ROSIE NOLAN reviews Man of Steal.
“Honest thief” James Freedman has devoted the last twenty-five years to perfecting the Art of the Steal. “The world’s number one pickpocket” takes to Trafalgar Studios for his one-man show, ‘The Man of Steal’ after a sell out run at the Mernier Chocolate Factory. The show is a lecture turned showcase, combining Freedman’s Fagin-esque sleight of hand, with a demonstration of the how and why of pickpocketing, and how to avoid becoming a “mug”.
‘The Man of Steal’ opens up the world of the professional pickpocket. The staging is simple, with Freedman flanked only by a tailor’s dummy and a safe, as he demonstrates his sneaky, and at times balletic skills of prestidigitation. His light-fingered abilities and misdirection allow him to manipulate the audience and their attentions. This enables him to blur the boundary between audience and performer. By removing this distance, Freedman engineers a degree of trust from the audience which will later be shattered: the collective guards of the audience are let down to their own detriment, and it is from here that he is truly able to demonstrate the ease with which any one of us can become a target.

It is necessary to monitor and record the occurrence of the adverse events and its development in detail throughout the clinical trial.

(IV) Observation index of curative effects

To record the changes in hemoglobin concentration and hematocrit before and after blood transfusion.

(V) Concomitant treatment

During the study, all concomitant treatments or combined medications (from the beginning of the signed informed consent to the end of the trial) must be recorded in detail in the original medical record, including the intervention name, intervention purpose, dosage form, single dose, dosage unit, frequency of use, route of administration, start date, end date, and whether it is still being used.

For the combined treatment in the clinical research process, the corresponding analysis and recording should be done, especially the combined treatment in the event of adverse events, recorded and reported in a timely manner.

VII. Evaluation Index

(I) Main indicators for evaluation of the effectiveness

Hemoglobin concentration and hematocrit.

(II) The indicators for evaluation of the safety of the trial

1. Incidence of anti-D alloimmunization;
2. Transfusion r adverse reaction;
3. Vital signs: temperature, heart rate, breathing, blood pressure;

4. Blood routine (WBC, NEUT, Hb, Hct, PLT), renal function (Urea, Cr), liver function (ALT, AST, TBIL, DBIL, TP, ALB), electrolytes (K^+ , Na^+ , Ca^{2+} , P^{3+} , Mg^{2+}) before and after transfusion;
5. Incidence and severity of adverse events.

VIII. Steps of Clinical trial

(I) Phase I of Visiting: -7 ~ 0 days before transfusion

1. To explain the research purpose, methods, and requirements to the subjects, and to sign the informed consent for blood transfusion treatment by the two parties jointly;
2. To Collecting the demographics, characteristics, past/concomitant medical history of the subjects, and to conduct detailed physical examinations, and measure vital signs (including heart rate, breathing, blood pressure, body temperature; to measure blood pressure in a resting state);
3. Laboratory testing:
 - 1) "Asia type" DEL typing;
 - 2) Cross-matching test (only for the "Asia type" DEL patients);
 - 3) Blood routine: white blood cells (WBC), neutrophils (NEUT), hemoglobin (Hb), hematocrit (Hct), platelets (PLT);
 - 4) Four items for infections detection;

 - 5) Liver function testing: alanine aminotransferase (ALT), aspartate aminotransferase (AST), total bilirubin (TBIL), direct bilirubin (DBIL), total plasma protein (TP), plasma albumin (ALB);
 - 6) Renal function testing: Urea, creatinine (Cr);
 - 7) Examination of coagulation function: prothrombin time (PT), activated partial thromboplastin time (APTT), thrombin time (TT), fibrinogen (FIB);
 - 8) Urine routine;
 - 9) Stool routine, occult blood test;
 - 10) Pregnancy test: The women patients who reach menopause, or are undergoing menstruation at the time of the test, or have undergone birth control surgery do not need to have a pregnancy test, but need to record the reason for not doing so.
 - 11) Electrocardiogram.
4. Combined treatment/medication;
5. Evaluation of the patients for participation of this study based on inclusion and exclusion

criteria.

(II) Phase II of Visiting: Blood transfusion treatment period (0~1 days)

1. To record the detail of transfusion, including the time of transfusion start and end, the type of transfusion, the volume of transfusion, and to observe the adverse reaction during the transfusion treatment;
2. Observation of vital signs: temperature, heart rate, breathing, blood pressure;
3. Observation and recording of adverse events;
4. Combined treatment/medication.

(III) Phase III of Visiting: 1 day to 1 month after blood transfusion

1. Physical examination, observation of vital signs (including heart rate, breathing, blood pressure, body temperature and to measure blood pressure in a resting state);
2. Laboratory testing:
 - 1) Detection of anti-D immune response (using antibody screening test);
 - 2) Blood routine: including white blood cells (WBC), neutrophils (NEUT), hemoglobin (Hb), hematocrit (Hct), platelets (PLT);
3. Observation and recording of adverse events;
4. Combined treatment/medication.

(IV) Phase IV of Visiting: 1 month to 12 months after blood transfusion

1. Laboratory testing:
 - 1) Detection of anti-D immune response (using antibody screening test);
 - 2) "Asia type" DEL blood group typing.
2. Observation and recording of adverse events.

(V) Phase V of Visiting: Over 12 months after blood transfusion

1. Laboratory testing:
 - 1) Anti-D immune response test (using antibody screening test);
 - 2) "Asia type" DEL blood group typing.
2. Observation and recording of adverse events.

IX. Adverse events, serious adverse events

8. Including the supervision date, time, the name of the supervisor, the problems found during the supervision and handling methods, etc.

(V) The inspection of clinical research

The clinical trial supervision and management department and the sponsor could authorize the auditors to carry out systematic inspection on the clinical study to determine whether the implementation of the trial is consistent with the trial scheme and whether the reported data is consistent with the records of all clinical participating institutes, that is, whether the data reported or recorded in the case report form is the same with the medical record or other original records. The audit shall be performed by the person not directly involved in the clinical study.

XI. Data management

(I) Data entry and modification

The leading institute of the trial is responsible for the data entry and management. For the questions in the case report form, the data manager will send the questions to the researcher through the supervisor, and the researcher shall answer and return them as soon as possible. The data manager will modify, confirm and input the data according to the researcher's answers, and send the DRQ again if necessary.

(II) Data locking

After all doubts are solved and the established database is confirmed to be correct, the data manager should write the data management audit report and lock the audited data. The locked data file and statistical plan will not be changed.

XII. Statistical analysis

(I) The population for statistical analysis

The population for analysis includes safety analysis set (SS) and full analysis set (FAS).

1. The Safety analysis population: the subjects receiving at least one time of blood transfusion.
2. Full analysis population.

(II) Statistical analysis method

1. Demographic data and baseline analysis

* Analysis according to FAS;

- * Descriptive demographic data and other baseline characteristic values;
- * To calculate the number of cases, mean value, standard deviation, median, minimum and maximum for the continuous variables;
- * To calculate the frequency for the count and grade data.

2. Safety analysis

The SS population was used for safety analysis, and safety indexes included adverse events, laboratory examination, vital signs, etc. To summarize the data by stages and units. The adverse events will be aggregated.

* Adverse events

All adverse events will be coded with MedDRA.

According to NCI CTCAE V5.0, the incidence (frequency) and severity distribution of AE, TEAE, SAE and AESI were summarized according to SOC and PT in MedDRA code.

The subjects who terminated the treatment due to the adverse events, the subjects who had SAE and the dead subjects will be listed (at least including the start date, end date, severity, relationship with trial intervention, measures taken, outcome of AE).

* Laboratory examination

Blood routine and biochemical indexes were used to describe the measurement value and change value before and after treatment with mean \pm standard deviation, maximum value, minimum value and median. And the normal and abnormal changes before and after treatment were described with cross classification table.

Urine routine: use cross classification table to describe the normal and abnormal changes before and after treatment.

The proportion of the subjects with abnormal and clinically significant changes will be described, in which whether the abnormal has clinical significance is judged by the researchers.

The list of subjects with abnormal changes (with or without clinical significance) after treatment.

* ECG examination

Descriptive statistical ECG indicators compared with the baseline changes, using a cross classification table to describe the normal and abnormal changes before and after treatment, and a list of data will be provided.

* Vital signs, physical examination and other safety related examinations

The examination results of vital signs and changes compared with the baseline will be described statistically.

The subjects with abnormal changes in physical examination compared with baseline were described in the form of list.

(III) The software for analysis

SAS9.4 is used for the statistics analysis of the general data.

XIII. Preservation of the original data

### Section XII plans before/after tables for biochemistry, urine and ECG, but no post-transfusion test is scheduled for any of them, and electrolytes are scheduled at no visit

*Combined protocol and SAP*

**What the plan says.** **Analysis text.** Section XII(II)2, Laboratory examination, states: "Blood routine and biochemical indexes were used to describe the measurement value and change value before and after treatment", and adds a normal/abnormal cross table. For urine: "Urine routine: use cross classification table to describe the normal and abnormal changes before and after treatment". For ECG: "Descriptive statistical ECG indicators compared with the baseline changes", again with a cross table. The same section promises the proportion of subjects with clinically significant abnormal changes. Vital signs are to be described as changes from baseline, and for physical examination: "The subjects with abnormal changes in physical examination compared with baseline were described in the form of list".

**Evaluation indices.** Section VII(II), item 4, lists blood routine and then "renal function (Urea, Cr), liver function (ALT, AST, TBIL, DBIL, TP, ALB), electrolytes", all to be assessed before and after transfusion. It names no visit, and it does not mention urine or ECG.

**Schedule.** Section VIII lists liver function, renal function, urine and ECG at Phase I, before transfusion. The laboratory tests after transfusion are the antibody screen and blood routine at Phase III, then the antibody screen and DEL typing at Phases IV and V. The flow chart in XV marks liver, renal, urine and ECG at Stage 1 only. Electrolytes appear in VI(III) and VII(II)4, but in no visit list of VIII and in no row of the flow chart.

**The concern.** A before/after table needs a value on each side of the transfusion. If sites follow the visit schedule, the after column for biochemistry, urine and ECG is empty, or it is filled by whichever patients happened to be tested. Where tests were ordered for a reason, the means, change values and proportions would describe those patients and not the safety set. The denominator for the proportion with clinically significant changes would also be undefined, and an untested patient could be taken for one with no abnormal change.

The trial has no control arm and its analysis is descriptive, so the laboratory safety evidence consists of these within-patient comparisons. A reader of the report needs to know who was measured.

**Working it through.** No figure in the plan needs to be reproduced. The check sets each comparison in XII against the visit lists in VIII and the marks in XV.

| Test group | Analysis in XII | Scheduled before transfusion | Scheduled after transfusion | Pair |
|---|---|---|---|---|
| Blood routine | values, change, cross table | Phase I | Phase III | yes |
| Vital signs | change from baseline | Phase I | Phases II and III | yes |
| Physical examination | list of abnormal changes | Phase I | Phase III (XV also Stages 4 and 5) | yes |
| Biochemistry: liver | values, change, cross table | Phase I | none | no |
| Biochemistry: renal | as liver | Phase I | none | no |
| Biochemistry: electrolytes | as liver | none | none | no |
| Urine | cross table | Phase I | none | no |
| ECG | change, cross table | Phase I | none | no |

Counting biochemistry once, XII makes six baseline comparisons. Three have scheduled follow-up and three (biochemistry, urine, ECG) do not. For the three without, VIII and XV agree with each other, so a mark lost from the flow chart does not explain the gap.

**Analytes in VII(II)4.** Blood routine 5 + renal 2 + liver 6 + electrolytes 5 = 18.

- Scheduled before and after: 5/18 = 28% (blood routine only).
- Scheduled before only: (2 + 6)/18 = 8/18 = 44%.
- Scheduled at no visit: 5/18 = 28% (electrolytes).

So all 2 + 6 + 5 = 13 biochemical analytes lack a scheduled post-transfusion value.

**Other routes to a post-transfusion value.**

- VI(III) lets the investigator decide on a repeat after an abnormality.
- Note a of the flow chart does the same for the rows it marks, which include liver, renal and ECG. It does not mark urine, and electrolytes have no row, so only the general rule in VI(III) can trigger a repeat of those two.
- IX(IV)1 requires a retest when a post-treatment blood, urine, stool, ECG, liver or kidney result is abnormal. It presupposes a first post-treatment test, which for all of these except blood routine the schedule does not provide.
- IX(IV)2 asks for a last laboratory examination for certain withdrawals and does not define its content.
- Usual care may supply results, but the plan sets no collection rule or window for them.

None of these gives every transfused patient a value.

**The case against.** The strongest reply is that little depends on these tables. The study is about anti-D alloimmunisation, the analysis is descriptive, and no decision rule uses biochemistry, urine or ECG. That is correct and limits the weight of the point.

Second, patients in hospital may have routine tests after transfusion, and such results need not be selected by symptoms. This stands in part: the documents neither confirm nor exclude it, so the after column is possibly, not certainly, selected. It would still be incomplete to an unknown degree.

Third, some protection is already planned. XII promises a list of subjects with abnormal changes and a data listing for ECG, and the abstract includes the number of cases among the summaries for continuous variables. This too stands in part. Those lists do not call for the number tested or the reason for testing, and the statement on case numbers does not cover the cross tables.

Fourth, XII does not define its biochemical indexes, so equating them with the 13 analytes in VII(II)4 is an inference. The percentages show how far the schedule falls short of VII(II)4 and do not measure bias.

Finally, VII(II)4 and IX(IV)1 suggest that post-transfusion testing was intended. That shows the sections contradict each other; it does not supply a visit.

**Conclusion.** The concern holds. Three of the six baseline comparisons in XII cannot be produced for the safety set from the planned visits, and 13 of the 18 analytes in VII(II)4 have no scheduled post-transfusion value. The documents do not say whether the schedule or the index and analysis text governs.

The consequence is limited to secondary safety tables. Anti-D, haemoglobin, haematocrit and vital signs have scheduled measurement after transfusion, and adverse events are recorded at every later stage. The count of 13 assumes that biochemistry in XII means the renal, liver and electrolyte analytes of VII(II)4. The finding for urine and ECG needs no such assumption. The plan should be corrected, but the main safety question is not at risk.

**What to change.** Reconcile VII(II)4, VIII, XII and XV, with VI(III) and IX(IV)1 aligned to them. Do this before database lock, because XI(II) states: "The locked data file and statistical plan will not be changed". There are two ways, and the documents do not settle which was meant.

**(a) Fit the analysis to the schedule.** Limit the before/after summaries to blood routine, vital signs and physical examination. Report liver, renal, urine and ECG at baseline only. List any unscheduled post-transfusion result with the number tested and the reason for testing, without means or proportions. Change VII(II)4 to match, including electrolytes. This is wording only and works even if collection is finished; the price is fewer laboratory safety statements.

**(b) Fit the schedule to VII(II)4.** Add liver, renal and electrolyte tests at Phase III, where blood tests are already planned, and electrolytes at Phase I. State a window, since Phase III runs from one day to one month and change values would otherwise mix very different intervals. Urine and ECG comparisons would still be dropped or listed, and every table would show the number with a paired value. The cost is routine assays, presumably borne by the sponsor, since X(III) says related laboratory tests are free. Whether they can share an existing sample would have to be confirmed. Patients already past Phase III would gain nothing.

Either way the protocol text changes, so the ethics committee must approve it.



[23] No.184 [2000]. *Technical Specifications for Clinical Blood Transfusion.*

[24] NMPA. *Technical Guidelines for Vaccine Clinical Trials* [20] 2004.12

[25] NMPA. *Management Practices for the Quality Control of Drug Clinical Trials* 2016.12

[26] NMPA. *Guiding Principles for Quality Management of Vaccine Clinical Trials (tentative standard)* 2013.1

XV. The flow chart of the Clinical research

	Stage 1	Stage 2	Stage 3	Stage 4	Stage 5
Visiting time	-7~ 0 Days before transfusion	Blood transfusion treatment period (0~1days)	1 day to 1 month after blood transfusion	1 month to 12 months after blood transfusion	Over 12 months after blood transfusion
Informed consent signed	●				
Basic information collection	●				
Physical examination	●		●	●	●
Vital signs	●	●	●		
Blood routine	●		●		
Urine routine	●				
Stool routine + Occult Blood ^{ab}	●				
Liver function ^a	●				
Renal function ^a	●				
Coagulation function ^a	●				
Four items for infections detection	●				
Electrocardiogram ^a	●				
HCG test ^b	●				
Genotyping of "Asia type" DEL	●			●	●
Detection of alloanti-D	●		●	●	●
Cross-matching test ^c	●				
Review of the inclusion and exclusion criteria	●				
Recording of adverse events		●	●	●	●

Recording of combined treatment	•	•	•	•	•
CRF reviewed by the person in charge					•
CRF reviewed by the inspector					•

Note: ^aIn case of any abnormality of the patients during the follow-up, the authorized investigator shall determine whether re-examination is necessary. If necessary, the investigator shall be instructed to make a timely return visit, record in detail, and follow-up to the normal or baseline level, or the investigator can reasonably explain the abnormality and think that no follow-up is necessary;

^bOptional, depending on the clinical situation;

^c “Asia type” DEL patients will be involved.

Despite making virtue of his nondescript appearance and celebrating in his once being described as an “accountant on his night off”, Freedman’s showmanship is far from ordinary. His patter is where he excels, and it is clear that he is a natural performer; at times the production feels more akin to a stand up set rather than a magic show.
The most enjoyable parts of the evening are those where Freedman directly interacts with audience members, with Freedman filching the tie from one’s neck, and the glasses from the pocket of another. His repartee allows for this to be well received; it’s delivered with a broad smile, and of course, the assurance that he is “honest”. This honesty comes with a backstory, where the tone becomes somber, and where the origin of Freedman’s loathing of injustice is revealed. However, very little else of his personal history is remarked upon. Thus the sincerity of this ‘reveal’ is, unfortunately, somewhat undermined.
It is Freedman’s authenticity that holds up the show where it occasionally falters. The more obviously performative elements of ‘The Man of Steal’ occasionally fell flat and jarred with the jovial tone of the show. However, it was the charisma and the stage presence of the ‘finger-smith’ himself that shone through, and he did the seemingly impossible, made identity theft thrilling.
‘Man of Steel’ is showing until 4 July. For tickets and more information click here: http://www.manofstealwestend.com/
Image credited to Jack Sain.